How can we convince people to change their relationship with meat? Melanie Joy has been grappling with this question for a long time. To answer it, she takes us back to other points in history when new technology helped make social change palatable. She digs into how the invention of the washing machine and other household appliances, for example, helped make feminism easier to imagine. Then, she looks to the future, at our latest meat technologies — plant-based meat and lab grown meat — and asks: Could they make it easier for us to move away from meat altogether?  Further listening and reading:  Joy’s books, Powerarchy: Understanding the Psychology of Oppression for Social Transformation and Why We Love Dogs, Eat Pigs, and Wear Cows.  Vox’s Ezra Klein interviewed Joy for an episode of The Ezra Klein Show in 2018. Hear that interview and read her book recommendations here. We always want to hear from you! Please send comments and questions to  Subscribe to Future Perfect on Apple Podcasts, Spotify, or your favorite podcast app to automatically get new episodes of the latest season each week. This podcast is made possible thanks to support from Animal Charity Evaluators. They research and promote the most effective ways to help animals. Featuring: Melanie Joy (@DrMelanieJoy) Host: Sigal Samuel (@SigalSamuel), staff writer, Vox  More to explore: Follow all of Future Perfect’s reporting on the Future of Meat. Subscribe to Vox’s Future Perfect newsletter, which breaks down big, complicated problems the world faces and the most efficient ways to solve them. Follow Us: Learn more about your ad choices. Visit
22 mins
Extra Pack of Peanuts Travel Podcast
Extra Pack of Peanuts Travel Podcast
Travis Sherry
Why We Traveled To Costa Rica During COVID
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35 mins
When in Spain
When in Spain
Paul Burge
Spain’s liquid gold: olive oil adventures with Lucas Soler
We transport ourselves to the majestic olive groves of Jaén to talk all about Spanish olive oil with special guest and olive oil aficionado, Lucas Soler. Lucas was born in Barcelona but even though he has spent nearly all of his life in the US, olive oil has always remained in his blood. Since a young age 'liquid gold' has been a staple of his diet. When Lucas's mother bought an olive grove for the family in Almería 25 years ago, his passion for olive oil was re-ignited. Faced with a lack of good quality EVOO (Extra Virgin Olive Oil) in the US, Lucas spotted a businesses opportunity. He set up his own company called Olive Oil Grove where he imports the best possible quality Spanish Extra Virgin Olive Oil to the US market. In the episode Lucas talks us through the different grades of olive oil, the health benefits and what you should look for when choosing great quality Spanish olive oil. We even do a virtual transatlantic olive oil tasting where we compared notes on the Picual Extra Virgin Olive Oil that Lucas has sourced from a grove in Jaén following a trip there last year in the midst of the lockdown - a story he also shares in the episode. Lucas also dazzles us with some truly incredible facts and figures about Spanish olive oil and I run through the ancient history of olives and olive oil to find out how it became so popular in Spain. Find out more about Lucas, his business, Olive Oil Grove at  Also find him on Instagram and Facebook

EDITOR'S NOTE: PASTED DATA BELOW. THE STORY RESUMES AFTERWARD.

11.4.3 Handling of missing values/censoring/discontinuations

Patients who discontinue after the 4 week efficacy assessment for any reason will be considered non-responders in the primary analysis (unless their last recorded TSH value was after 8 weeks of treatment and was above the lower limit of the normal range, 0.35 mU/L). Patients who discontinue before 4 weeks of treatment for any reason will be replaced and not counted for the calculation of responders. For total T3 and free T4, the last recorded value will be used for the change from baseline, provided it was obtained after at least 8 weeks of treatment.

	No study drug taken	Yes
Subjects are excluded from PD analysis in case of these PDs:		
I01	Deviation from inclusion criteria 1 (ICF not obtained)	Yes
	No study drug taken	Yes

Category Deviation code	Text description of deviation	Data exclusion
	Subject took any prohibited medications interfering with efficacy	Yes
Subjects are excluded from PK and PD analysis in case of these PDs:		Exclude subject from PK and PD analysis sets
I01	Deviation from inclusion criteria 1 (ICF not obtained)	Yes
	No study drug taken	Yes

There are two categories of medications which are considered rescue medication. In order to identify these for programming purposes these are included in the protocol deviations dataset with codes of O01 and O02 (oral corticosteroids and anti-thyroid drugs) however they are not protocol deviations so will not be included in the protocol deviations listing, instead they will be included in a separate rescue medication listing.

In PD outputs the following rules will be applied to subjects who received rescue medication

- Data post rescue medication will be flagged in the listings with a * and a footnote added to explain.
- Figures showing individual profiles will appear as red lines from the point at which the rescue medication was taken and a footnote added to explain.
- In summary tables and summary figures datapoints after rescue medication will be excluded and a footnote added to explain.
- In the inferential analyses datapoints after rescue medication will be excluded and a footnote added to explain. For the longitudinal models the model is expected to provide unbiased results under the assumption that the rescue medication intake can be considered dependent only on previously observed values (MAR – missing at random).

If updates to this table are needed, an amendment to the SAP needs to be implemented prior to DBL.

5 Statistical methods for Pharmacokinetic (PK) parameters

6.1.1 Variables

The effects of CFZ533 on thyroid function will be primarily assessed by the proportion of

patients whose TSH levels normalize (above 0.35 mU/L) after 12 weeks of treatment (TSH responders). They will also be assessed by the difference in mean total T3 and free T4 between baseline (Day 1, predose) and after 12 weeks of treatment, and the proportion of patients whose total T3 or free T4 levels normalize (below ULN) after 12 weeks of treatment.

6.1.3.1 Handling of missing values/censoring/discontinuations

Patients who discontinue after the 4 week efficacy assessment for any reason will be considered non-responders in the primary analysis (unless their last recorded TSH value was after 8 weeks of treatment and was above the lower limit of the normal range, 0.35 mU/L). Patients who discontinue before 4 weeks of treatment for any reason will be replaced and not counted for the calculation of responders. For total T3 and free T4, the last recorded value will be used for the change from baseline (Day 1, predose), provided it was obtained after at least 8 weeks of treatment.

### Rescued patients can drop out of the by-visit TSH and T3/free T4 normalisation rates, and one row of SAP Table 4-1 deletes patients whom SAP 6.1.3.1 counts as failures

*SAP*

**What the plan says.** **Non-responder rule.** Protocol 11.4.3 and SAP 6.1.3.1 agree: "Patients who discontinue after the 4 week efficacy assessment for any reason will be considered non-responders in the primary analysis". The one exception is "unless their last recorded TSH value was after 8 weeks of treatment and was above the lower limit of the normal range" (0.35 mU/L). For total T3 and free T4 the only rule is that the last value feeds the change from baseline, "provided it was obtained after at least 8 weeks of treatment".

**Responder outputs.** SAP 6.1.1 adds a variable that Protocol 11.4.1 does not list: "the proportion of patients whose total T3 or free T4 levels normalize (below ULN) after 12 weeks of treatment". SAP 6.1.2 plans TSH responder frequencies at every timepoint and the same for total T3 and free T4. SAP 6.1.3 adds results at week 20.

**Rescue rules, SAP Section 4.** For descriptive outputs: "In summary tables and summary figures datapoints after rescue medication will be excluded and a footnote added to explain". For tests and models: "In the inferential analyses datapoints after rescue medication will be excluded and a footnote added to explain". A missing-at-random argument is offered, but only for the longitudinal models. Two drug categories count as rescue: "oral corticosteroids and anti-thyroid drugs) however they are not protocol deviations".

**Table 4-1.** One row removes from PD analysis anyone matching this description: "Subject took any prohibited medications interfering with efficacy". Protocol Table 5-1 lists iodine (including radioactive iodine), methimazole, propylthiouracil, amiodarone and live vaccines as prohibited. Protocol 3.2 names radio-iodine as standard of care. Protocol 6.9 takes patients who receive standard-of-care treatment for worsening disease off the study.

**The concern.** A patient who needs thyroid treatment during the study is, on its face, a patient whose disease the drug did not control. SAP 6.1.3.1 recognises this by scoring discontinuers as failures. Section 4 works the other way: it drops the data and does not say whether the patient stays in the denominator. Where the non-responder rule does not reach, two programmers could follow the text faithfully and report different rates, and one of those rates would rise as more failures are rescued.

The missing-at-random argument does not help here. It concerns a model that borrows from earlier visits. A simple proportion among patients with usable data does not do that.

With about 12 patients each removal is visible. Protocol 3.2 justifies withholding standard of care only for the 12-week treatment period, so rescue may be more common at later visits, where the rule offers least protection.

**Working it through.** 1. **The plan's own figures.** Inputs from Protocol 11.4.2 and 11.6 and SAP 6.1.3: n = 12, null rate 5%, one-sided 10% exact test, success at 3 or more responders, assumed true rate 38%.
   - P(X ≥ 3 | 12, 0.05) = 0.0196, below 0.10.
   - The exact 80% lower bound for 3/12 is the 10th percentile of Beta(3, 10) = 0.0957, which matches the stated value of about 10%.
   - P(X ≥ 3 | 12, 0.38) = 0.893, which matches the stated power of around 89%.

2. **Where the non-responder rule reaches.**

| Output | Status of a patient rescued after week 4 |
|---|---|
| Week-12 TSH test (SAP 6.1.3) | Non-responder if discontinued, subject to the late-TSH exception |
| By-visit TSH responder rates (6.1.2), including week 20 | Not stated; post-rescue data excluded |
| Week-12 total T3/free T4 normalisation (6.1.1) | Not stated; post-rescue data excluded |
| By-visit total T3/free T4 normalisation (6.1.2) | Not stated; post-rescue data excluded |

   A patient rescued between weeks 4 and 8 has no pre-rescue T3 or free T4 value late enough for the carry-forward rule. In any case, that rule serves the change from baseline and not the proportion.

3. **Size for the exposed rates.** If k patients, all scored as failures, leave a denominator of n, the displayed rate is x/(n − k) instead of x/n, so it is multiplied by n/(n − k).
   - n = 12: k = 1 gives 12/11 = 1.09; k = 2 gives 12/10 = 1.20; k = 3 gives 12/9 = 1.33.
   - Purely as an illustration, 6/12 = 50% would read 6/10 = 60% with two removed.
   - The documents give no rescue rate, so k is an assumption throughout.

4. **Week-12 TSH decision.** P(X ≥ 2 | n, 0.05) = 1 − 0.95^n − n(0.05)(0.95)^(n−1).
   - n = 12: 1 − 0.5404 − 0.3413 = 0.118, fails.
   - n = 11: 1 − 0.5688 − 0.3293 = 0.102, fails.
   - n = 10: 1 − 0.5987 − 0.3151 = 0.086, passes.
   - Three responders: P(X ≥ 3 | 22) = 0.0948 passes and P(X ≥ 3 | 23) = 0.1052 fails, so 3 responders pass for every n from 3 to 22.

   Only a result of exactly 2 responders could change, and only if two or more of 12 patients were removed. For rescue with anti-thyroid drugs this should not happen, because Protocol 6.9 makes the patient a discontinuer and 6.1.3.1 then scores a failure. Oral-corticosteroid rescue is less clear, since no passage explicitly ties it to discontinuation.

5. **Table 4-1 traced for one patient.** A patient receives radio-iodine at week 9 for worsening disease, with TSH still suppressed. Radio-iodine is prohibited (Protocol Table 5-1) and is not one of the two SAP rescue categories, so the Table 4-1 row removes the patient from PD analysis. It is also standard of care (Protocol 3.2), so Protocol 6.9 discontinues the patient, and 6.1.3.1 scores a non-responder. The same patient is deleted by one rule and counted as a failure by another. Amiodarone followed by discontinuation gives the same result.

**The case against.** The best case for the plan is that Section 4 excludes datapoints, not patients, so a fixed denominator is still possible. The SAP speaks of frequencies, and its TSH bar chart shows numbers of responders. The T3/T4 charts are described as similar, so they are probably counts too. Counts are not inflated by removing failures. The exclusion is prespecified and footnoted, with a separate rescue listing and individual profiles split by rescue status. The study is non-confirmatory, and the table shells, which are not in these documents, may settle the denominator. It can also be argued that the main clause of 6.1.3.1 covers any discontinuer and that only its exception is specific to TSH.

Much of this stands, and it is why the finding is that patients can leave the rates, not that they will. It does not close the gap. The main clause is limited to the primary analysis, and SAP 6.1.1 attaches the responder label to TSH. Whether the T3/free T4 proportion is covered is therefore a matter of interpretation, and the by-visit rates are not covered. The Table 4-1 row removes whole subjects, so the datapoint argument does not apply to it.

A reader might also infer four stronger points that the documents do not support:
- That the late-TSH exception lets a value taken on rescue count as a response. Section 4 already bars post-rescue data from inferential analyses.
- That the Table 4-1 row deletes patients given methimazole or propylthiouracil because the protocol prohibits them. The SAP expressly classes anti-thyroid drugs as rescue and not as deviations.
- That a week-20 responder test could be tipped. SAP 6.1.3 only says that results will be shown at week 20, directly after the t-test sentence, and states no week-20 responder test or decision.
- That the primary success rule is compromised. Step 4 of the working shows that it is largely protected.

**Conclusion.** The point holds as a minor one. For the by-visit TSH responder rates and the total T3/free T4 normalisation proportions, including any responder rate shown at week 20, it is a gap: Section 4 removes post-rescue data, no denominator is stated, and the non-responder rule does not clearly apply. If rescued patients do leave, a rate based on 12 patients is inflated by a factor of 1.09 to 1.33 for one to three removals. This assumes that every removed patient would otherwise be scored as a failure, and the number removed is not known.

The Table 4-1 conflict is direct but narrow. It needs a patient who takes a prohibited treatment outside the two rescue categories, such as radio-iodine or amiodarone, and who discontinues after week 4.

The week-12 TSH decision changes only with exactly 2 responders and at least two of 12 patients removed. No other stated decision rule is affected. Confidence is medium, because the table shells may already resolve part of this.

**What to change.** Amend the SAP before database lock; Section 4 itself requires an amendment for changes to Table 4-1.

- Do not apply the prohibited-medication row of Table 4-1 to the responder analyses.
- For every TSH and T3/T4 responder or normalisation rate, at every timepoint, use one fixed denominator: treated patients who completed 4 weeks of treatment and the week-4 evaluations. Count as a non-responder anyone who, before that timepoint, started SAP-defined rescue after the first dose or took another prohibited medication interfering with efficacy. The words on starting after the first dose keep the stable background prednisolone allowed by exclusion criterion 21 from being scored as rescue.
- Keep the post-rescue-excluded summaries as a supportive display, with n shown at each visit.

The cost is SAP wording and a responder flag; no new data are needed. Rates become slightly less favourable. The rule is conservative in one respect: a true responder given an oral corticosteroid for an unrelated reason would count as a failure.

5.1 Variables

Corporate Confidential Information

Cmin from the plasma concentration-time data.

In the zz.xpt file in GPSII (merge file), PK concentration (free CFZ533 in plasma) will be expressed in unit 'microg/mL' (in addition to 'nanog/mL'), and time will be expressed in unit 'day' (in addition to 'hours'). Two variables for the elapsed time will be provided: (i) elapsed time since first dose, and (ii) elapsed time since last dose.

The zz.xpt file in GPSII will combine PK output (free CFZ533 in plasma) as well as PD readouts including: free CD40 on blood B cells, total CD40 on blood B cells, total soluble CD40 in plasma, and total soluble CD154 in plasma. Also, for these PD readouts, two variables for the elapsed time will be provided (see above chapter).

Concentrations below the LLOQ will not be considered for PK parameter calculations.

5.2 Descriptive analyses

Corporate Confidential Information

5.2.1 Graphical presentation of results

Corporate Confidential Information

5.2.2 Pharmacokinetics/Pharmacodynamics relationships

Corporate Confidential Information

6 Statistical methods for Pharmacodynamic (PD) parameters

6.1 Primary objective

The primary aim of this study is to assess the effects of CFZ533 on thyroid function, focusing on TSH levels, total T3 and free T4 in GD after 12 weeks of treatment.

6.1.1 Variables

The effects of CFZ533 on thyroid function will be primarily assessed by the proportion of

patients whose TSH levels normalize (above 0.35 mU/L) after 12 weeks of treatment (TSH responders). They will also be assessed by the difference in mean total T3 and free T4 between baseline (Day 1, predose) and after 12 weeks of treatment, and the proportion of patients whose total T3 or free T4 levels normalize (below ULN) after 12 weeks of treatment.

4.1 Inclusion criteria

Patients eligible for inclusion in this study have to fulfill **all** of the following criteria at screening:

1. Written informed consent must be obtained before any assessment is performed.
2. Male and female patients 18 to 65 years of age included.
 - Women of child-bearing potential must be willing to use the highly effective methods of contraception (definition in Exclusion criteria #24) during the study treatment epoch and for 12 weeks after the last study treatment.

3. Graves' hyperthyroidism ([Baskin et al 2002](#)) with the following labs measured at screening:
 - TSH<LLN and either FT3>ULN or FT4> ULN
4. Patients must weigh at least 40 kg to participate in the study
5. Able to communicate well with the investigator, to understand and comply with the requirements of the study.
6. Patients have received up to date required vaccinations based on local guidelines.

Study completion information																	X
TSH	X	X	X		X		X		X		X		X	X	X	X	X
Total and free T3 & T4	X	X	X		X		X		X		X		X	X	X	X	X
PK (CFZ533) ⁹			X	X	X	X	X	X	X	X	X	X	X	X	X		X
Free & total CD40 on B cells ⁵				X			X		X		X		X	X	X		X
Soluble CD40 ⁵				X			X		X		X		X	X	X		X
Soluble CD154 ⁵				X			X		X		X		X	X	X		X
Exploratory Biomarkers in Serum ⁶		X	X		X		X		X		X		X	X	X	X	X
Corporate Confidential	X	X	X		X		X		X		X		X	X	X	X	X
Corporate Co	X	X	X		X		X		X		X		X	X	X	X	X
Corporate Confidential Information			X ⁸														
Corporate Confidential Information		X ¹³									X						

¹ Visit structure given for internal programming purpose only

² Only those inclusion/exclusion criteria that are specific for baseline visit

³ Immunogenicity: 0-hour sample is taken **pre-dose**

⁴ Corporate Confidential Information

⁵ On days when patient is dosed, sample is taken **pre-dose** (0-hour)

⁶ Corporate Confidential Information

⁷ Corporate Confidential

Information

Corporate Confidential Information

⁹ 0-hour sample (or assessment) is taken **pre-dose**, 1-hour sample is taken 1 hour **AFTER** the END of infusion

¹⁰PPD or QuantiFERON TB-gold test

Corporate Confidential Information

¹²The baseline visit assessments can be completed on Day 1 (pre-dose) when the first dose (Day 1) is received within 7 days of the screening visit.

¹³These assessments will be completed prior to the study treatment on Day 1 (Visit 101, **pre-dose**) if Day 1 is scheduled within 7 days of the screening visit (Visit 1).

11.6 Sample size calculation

1 hr 4 mins
Mongabay Newscast
Mongabay Newscast
Rewilding, restoration, and real hope for the future
Landscape rewilding and ecosystem restoration are likely our last/best chances to maintain life on Earth as we know it, the guests on this week's show argue. The UN Decade on Ecosystem Restoration just began, so we invited author Judith Schwartz to discuss her new book The Reindeer Chronicles and Other Inspiring Stories of Working with Nature to Heal the Earth, which documents numerous restoration projects around the globe and highlights how the global ecological restoration movement is challenging us to reconsider the way we live on the planet. We’re also joined by Tero Mustonen, president of the Finnish NGO Snowchange Cooperative, who tells us about the group’s Landscape Rewilding Programme which is restoring & rewilding Arctic and Boreal habitats using Indigenous knowledge and science. He previously joined us to discuss the 'dialogue' between Indigenous knowledge and western science for a popular episode in 2018, a theme we also explored with David Suzuki for another popular show about how Indigenous knowledge is critical for human survival. Episode artwork: Reindeer calf at Lake Inari in northern Finland © Markus Mauthe / Greenpeace. Please invite your friends to subscribe to the Mongabay Newscast wherever they get podcasts, or download our free app in the Apple App Store and in the Google Store to have access to our latest episodes at your fingertips. If you enjoy the Newscast, please visit to pledge a dollar or more to keep the show growing, Mongabay is a nonproft media outlet and all support helps! Supporting at the $10/month level now delivers access to Insider Content at, too, please visit the link above for details. See all our latest news from nature's frontline at Mongabay's homepage: or find us on Facebook, Twitter, and Instagram by searching for @mongabay. Feedback is always welcome:
1 hr 4 mins